Things to Know about cataracts and poor vision
What is a cataract?
Simply put, a cataract is an opacification or clouding of the lens of the eye. It leads to poor vision and eventually blindness. The risk of cataract increases with each decade of life starting around age 40. By age 75, half of white Americans have cataract. By age 80, 70 percent of whites have cataract compared with 53 percent of blacks and 61 percent of Hispanic Americans. Some good news, it is a cause of treatable/avoidable blindness. In essence, it can be treated by surgery.
How is a Cataract formed?
When you look at an object, light rays that enters your eye is focused by the lens on the retina ( a light sensitive membrane) producing a sharp image. As you age, the lens in your eye become thicker, less flexible and less transparent due to breakdown of tissues within the lens, these tissues clump together and cloud small areas within the lens, as it progresses the clouded areas expand eventually causing visual impairment. Cataract usually develops in both eyes but often at different rates.
Types of Cataract?
1. Senile Cataract: it is the commonest, related to aging
2. Secondary Cataract: Cataracts can form after surgery for other eye problems such as glaucoma. Cataracts also develop in people who have other health problems such as diabetes.
3. Traumatic Cataract: Cataracts can develop after an eye injury, sometimes years later.
4. Congenital Cataract: Some babies are born with cataract.
5. Radiation Cataract: Occurs after exposure to UV radiation.
What are the Signs and Symptoms?
You may notice blurred vision that is not corrected despite changing eye glass or contact lens prescription. Also there might be increasing difficulty with night vision, sensitivity to light and glare, double vision.
How is a Cataract detected?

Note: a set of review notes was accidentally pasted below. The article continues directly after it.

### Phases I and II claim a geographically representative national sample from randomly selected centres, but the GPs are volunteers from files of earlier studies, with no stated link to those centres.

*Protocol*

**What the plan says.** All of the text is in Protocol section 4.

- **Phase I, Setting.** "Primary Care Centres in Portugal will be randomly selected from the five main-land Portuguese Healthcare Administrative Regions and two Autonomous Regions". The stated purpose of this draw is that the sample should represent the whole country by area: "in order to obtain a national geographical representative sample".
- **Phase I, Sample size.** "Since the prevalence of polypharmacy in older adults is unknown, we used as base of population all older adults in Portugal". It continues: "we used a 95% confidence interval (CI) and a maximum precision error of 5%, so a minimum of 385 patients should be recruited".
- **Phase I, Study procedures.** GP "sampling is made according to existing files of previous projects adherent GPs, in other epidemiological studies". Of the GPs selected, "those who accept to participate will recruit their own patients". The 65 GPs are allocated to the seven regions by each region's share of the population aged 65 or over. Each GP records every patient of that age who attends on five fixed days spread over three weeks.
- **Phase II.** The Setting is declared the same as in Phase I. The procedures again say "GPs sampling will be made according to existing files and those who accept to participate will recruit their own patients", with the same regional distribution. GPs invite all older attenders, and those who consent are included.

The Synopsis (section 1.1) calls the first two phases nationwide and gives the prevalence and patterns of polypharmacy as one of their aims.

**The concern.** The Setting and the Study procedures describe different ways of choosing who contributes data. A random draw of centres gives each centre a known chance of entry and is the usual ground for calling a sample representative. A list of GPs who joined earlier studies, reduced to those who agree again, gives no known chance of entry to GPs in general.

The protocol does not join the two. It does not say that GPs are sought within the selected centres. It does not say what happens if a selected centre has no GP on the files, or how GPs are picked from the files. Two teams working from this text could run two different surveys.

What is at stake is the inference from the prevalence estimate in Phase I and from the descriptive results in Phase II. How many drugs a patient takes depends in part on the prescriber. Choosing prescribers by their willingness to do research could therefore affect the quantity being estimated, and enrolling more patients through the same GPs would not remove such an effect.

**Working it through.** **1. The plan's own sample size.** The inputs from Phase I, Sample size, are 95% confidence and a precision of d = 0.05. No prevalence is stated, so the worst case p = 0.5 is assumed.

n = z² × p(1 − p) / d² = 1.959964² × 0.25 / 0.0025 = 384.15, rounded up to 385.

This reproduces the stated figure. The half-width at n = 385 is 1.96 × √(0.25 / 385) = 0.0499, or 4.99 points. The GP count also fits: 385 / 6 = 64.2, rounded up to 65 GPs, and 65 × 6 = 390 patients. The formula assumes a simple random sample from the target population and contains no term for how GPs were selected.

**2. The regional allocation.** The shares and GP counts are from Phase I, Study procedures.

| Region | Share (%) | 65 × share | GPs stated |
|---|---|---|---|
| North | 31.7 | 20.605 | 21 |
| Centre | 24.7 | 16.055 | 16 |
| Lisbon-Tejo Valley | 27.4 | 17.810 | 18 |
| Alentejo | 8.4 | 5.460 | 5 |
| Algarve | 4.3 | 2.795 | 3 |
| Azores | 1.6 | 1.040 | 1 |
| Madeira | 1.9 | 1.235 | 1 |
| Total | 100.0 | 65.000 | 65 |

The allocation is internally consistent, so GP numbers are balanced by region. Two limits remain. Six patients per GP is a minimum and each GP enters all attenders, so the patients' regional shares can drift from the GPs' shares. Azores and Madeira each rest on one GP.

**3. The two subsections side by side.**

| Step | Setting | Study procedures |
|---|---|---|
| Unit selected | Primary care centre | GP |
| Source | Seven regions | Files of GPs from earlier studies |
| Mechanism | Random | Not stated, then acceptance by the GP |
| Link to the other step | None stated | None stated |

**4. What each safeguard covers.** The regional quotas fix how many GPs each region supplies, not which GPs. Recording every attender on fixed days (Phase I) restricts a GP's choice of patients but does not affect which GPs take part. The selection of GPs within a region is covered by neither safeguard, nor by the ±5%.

You will need a comprehensive eye exam if you experience some of the symptoms listed above. The exam may include:
1. Visual acuity test: a Snellen’s chart is used to measure how well you see at various distances.
2. Dilated eye exam: drops are placed in your eyes to widen it and give the examiner the opportunity to examine your retina and optic nerve. You may experience blurred vision several hours after the exam
3. Tonometry: An instrument measures the pressure inside the eye.
How is a cataract treated?
Cataract usually develops over a period of time. Initially, depending on the stage of a cataract and impact of the cataract on your daily activities, eye glasses may be prescribed to give you the best vision possible. However, as the cataract progresses and vision diminishes, you may need to have a cataract surgery which in essence is removal of the opacified lens and replacing it with an artificial lens called intraocular lens.
Before surgery your doctor will carry out some tests which may include measuring the curve of your cornea and size and shape of the eye. This information guides the doctor in choosing the right type of intraocular lens(IOL).
Cataract surgery is usually done on outpatient basis, the operation lasts for an hour or less and is almost painless. After the operation, you will be monitored for complications such as bleeding before you are allowed to go home that same day. Remember to come with someone to drive you home.
After surgery, itching and mild discomfort are normal. However, avoid the urge to rub or press the eye. Your eye may also be sensitive to light and touch, you may also notice some fluid discharge. An eye drop will usually be prescribed to aid healing and lessen the risk of infection. Also an eye glass or shield should be worn to protect the eye.
Cataract surgery is generally safe and effective. Healing takes about eight weeks. When it affects both eyes, it is done one after the other.
Complications after surgery are rare but they can occur. These include infection as with most surgery, bleeding, pain, loss of vision, double vision. With prompt medical attention, these problems can be treated successfully. An after-cataract may develop months or years after cataract surgery, this is treated with a laser and it rarely results in further eye problems.
Dr S.A Aransiola
Kwara State, Nigeria.
Image source: Wikipedia